natural dyeing

Natural Dyeing with Lichen – A Heritage Dye

Lichens are complex life forms which come in many different colours, shapes and sizes and are one of the oldest organisms…

close up of lichen

What are lichens?

Lichens are complex life forms that grow in many different colours, shapes and sizes & one of the oldest organisms known to man. While they appear plant-like, they are not plants, they are the product of a symbiotic relationship between a community of organisms, such as algae or cyanobacteria (usually blue or green algae that are rich in pigments), bacteria & fungi. Producing nutrients through photosynthesis, they are a a self-contained ecosystem. There are roughly 20,000 known species of lichen estimated to cover 6%+ of the earth’s surface.

natural dyeing with lichen, dried lichen in hand

What they look like & where to find them

Lichen comes in many different forms such as leafless branches, flat leaf-like growths, crusts or a powder-like appearance. While some lichens may look & grow alongside moss, they are nothing like moss in their composition. Found throughout the world in a variety of environments such as tree bark, exposed rock or soil crust, old stone walls, rocks, on damp wood & trees.

lichen on a rock

Natural dyeing with lichen

I had always stayed away from experimenting with these little organisms as they garnered my respect early on. As a dye source, lichen has a particularly rich history of use throughout many northern cultures especially Ireland, Scotland, Sweeden & Iceland. Although it was a brilliant source of dye, there was some snobbery around the use of certain dyes and their place in society, lichen included. Lichen was a common dye for peasant and thus known as a peasant dye.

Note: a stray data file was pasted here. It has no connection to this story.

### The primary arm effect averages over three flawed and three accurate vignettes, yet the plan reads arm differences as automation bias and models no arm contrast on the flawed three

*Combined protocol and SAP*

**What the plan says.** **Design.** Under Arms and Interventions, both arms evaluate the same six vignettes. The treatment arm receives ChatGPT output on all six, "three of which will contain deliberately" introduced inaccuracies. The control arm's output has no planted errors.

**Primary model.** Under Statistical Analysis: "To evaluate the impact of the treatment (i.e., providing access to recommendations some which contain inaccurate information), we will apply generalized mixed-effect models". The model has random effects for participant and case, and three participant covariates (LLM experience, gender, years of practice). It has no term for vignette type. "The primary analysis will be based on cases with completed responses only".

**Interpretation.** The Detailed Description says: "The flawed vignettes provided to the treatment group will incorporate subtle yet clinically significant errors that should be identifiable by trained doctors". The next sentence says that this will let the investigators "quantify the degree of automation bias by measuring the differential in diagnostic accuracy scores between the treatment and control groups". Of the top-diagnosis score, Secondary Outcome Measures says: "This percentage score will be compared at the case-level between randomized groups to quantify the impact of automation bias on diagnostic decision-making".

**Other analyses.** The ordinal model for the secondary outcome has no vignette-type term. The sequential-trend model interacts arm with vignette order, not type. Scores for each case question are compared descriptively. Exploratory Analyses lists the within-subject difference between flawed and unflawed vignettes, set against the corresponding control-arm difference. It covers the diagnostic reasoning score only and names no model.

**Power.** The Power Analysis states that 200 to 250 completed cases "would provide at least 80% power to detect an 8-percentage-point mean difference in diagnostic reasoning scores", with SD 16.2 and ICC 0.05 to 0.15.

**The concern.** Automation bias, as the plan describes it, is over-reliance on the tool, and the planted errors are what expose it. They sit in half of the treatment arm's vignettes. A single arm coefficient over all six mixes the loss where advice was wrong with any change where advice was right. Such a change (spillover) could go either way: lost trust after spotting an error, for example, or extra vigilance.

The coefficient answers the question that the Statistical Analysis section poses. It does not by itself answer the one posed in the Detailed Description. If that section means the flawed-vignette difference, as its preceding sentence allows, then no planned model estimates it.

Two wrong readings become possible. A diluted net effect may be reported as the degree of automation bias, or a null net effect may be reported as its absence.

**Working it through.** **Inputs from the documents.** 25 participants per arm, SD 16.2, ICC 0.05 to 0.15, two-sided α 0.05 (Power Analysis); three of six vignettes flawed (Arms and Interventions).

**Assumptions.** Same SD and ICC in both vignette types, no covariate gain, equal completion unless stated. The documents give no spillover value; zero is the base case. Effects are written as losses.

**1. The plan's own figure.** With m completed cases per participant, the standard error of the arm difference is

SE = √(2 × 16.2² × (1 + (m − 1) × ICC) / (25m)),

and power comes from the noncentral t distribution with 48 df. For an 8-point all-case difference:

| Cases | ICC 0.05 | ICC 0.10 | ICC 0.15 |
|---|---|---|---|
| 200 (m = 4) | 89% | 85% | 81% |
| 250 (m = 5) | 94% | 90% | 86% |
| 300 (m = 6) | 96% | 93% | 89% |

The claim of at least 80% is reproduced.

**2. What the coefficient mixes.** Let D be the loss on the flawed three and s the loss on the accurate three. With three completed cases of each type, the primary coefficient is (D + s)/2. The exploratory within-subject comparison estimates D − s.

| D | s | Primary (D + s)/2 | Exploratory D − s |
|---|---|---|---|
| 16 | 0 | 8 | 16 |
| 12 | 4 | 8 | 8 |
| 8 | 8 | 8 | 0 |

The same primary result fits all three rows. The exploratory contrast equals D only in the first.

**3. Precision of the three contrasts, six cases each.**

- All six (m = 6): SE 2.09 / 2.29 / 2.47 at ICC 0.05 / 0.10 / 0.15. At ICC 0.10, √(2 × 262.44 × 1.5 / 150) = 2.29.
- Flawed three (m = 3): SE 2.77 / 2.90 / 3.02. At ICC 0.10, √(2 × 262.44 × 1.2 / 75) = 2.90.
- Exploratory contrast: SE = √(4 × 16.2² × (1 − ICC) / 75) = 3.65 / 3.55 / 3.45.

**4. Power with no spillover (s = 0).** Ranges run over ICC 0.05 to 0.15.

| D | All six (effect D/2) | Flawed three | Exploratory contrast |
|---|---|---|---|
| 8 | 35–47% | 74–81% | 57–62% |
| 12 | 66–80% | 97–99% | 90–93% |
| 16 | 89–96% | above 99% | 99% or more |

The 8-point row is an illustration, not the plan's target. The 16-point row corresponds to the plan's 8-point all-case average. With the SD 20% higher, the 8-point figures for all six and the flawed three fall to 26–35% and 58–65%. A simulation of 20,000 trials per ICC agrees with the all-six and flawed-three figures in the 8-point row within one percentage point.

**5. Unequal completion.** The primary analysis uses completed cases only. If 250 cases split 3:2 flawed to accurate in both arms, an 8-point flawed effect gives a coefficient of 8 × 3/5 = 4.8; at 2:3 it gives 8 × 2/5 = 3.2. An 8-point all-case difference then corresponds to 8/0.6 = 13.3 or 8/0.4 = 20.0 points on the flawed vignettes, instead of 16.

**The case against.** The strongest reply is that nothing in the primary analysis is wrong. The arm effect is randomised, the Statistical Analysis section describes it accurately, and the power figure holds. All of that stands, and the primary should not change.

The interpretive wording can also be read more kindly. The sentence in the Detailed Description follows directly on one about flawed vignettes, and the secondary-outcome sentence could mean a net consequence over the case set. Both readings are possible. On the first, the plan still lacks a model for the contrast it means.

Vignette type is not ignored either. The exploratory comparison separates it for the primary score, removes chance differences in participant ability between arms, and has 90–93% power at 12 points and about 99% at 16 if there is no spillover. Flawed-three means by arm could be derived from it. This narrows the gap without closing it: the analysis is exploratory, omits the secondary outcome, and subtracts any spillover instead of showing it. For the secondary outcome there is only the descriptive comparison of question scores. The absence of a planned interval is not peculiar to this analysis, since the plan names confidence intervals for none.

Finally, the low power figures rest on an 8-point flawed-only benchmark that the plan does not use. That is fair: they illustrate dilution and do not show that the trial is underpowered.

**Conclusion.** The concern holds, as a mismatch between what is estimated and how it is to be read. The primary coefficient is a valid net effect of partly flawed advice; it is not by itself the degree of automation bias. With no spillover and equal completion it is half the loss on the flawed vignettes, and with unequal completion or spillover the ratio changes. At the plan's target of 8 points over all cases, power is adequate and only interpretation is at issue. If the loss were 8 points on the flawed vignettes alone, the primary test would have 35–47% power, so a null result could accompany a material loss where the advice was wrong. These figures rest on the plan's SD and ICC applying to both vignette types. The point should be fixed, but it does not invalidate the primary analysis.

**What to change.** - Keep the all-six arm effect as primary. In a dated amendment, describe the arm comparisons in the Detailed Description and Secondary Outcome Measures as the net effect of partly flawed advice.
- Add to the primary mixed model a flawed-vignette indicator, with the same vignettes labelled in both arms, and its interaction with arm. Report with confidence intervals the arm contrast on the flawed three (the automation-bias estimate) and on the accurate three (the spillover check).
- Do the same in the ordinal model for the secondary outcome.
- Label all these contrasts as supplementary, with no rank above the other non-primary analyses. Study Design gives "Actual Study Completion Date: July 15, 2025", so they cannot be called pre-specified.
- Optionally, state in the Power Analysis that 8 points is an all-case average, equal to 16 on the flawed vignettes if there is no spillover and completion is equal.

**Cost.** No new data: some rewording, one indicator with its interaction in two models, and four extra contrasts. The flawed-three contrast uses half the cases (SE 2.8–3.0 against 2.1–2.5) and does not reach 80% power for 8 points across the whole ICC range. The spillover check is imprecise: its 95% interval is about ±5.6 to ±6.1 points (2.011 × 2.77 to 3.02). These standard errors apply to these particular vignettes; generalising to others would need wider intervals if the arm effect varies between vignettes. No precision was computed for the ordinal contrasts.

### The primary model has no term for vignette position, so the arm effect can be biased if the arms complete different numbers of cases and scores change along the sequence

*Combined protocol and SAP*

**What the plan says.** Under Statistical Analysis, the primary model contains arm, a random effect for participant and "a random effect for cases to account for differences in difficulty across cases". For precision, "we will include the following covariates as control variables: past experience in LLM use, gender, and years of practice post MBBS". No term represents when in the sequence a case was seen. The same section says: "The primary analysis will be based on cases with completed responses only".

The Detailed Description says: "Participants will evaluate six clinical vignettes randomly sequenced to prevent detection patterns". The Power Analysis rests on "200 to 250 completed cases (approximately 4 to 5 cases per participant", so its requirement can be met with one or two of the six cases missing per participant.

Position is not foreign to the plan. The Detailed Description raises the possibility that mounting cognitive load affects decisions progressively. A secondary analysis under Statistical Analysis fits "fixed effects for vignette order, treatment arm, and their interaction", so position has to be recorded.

natural dyeing with lichen

From my initial experiments of natural dyeing with lichen, I achieved some beautiful shades of yellow on silk and alpaca fibres. The more I learn about lichens, the more fascinated I become, I will be experimenting with other varieties of this incredible organism in the future. If you have ever naturally dyed with lichen, I’d love to hear about your experience, as I have heard mixed reports from fellow dyers. x Kathryn

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